Molly Brant - Influential Mohawk Woman
(1736 - April 16, 1796) is today remembered as one of the most prominent Mohawk women in the era of the late 18th century. During the time
of the American war of Independence, she provided her support to her famous brother Joseph Brant and worked as a translator, diplomat and stateswoman
in the British office of Indian Affairs. She remained ignored for many years by the historians of the United States, until late 20th century
where interest in her rose significantly.
Much information about early life of Molly Brant (originally named Mary) remains unknown today. In Mohawk language she was called Konwatsi'tsiaienni
"Someone Lends Her a Flower" and Degonwadonti "Two Against One". Molly was born around 1736, most probably in Mohawk village of Canajoharie by the
Christian parents of Margaret and Cannassware (some claim that his name was Peter). After her father died, Margaret became married to Mohawk Chief
Brant Kanagaradunkwa of the Turtle Clan. To reinforce their connection with stepfather, both Molly and Joseph took his surname as their own. One
documented event of her youth tells of her voyage to the Philadelphia, where her stepfather and delegation of Mohawk elders discussed fraudulent land
sale with American colonial leaders.
During late 1750s, Molly started relationship with General Sir William Johnson, superintendent for the British Northern Indian Affairs
who often visited Canajoharie and stayed in the house of the Chief Brant. In 1759, she gave birth to his first son Peter Warren Johnson, and in total,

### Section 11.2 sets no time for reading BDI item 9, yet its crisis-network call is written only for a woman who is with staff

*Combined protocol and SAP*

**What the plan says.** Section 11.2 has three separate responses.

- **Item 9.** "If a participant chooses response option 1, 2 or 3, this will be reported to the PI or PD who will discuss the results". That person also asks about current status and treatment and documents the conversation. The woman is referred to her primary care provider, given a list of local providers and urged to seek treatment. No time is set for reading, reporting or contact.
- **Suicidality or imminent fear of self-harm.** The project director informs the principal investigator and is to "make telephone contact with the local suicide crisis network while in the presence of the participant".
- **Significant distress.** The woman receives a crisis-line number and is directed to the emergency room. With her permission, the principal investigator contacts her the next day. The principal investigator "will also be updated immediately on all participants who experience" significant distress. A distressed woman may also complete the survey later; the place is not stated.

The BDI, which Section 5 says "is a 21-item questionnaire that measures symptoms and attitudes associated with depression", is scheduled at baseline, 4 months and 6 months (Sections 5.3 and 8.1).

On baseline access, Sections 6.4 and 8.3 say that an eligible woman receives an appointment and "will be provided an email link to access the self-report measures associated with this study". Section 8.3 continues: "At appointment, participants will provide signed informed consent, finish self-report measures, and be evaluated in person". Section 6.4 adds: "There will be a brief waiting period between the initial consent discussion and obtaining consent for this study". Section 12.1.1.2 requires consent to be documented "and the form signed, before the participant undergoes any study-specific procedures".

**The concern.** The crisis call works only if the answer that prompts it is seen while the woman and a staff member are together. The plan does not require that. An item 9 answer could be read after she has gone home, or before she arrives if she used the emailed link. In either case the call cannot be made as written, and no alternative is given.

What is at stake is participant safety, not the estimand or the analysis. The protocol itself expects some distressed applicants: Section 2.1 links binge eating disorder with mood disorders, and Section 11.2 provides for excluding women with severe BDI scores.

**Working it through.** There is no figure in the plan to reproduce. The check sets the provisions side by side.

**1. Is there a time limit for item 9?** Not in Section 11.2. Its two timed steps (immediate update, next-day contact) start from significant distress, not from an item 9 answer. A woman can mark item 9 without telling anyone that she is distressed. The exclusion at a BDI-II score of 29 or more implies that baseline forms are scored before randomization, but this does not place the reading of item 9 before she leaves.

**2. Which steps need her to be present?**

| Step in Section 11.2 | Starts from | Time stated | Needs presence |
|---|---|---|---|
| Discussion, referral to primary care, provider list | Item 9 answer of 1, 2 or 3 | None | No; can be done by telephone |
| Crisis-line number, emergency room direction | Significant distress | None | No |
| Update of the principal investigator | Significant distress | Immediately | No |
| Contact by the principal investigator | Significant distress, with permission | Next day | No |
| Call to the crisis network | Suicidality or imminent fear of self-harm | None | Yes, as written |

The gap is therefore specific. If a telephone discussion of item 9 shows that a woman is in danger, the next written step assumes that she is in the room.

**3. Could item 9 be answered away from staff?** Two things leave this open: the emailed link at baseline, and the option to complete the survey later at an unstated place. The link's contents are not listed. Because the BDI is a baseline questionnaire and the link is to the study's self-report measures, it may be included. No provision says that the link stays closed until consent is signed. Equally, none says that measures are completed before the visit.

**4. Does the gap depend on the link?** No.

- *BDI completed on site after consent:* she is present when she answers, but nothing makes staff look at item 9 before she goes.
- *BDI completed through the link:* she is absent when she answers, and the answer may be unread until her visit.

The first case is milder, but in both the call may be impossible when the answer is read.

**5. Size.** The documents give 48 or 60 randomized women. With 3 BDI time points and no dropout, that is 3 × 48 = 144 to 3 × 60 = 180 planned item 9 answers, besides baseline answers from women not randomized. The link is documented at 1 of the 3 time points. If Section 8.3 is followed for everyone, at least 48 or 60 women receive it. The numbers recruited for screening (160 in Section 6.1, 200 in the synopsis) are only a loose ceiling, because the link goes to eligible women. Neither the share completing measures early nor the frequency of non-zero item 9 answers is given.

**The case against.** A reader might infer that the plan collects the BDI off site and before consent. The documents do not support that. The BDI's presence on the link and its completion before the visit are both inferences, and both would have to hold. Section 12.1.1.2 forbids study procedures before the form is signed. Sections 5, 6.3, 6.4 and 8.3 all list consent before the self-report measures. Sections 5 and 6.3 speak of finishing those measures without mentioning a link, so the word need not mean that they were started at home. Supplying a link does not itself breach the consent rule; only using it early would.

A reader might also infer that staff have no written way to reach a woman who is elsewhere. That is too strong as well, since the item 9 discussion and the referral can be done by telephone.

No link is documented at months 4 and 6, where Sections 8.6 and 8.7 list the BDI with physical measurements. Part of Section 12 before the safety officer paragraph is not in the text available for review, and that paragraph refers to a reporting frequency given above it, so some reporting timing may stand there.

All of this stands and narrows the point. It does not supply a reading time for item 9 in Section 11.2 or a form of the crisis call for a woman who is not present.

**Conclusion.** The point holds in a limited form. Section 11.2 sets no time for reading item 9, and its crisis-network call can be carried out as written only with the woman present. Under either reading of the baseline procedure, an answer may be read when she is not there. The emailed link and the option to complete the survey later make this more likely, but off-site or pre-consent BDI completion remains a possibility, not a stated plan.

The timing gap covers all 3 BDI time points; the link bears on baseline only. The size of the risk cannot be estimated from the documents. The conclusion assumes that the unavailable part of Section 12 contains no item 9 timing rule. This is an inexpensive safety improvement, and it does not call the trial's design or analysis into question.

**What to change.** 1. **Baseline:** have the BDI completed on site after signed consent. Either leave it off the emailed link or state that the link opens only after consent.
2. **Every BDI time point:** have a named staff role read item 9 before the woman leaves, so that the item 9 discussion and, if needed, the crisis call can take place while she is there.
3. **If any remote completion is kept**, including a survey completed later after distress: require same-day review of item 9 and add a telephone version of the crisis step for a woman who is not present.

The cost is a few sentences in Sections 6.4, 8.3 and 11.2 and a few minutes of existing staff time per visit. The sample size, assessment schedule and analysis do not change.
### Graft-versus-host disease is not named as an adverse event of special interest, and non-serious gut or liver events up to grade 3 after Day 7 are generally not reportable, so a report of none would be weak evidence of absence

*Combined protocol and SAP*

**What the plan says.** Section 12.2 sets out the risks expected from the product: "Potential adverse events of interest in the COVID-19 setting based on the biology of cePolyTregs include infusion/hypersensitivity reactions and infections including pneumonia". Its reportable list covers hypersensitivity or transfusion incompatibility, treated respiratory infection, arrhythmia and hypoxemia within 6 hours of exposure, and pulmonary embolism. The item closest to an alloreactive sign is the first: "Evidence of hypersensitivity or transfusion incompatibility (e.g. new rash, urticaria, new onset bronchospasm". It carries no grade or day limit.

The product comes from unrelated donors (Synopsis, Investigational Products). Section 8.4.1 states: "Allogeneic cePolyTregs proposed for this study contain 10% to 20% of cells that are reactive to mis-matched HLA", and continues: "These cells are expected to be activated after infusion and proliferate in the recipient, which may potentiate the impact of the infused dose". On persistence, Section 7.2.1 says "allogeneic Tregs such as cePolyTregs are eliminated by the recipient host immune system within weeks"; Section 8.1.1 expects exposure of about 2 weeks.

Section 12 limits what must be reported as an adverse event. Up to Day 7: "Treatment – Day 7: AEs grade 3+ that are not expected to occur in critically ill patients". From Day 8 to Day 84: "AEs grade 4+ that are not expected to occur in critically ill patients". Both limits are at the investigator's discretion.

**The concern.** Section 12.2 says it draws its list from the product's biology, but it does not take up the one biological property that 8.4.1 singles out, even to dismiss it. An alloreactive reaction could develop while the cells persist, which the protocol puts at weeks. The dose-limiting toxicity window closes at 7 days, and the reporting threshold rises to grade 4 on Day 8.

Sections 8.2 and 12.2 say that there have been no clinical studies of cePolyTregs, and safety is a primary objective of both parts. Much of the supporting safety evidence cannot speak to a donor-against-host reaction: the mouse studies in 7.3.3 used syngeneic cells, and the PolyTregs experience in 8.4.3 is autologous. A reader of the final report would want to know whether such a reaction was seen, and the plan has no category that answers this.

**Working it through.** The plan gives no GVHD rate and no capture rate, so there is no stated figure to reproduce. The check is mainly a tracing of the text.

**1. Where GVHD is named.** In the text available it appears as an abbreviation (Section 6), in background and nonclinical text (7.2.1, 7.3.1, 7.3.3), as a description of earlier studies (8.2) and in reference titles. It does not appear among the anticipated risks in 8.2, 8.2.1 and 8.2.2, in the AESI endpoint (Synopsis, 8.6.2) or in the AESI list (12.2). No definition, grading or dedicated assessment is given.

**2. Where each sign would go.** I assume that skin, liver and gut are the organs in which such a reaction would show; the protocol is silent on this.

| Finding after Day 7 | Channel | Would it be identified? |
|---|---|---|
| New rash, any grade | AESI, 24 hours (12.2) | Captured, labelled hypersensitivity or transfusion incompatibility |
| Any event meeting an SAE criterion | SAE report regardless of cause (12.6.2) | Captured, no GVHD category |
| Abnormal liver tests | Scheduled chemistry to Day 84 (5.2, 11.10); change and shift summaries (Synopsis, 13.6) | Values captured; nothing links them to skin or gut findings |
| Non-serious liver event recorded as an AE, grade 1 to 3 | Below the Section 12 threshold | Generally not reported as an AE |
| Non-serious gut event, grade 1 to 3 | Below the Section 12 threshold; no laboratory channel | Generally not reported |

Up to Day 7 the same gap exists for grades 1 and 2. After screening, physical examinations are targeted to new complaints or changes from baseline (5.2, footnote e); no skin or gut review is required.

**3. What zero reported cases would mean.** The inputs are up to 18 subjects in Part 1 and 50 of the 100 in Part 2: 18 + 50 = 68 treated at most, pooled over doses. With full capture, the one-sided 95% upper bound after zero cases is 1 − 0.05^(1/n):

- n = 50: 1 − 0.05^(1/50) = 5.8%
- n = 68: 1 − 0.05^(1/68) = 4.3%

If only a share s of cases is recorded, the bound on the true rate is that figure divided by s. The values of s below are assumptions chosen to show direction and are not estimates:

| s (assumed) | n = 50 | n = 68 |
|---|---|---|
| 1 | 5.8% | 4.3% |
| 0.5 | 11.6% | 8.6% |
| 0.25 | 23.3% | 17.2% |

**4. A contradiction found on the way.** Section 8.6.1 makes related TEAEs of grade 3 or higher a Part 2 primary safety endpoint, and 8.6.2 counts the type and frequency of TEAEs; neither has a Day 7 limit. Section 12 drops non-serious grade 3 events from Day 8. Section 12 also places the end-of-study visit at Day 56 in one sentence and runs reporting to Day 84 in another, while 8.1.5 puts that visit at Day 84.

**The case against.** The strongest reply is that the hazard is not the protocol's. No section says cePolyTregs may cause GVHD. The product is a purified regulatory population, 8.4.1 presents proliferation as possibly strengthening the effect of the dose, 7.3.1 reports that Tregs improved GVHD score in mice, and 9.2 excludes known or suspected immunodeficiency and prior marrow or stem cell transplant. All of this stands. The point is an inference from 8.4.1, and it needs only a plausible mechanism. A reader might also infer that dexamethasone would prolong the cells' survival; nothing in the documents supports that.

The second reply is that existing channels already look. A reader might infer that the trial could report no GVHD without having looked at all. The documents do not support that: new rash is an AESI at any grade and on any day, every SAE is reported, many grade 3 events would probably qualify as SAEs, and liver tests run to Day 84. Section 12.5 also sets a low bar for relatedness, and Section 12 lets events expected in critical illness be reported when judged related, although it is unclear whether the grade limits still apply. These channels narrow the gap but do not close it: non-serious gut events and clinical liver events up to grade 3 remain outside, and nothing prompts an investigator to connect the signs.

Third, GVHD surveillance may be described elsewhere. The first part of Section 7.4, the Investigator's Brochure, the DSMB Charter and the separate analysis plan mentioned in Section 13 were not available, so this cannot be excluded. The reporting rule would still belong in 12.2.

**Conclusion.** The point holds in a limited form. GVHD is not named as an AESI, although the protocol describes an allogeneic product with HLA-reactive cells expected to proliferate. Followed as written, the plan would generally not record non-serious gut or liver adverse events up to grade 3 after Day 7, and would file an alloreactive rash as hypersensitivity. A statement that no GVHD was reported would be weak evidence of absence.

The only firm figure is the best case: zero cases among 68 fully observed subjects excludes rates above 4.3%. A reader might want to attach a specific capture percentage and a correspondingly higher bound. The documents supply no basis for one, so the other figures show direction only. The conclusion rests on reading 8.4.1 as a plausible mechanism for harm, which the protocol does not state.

she gave birth to the nine children (eight of them living past the infancy). After leaving Canajoharie, she lived with the Sir Williamat Fort Johnson
and after 1763 in Johnson Hall. During her stay there, she worked as a "housekeeper", effectively running the entire household, surrounding estate,
served as hostess, and supervised the female servants and slaves. After the death of William Johnson in 1774, Molly returned with children to her birth
town of Canajoharie, bringing with her money, personal belongings and slaves left for her in Johnson's will.
Molly Brant lived comfortably in Canajoharie until the start of the American Revolution. During those early years, she was under
constant harassment from the local Patriots. Turning point came two years into the war in 1777, when Molly found out the plan of the siege of the Fort
Stanwix. She alerted the Mohawks and British of this fact, and their army successfully defeated Patriot militia at the Battle of Oriskany. To retaliate
for her actions, American army attacked the Canajoharie and pillaged it, but Molly managed to flee in Iroquois capitalOnondaga with her children. After
the battle, members of Iroquois tribes held a meeting where they discussed what course to take. After the initial urging of Seneca chiefSayenqueraghta
to withdraw from war, Molly Brant entered into discussion criticizing his advice. According to the writings of English official Daniel Claus,
passionate talk of Molly Brant carried great weight in the council. It's worth mentioning that he Iroquois union (also called "Six Nations", formed
from the Mohawk, Oneida, Onondaga, Cayuga, Tuscarora and Seneca nations) had the matrilineal tradition in which political input from women was
respected. Molly, stepdaughter of the famous Turtle clan Chief, and widow of the important British official carried great influence among her people.
After serving the British army as a diplomat and translator in the American War of the Independence, Molly settled Cataraqui (Kingston, Ontario) where
she lived until her death in 1796, at the age of 60. In the recent decades, Molly received several honors. She was included into
Person of National Historic Significance in Canada.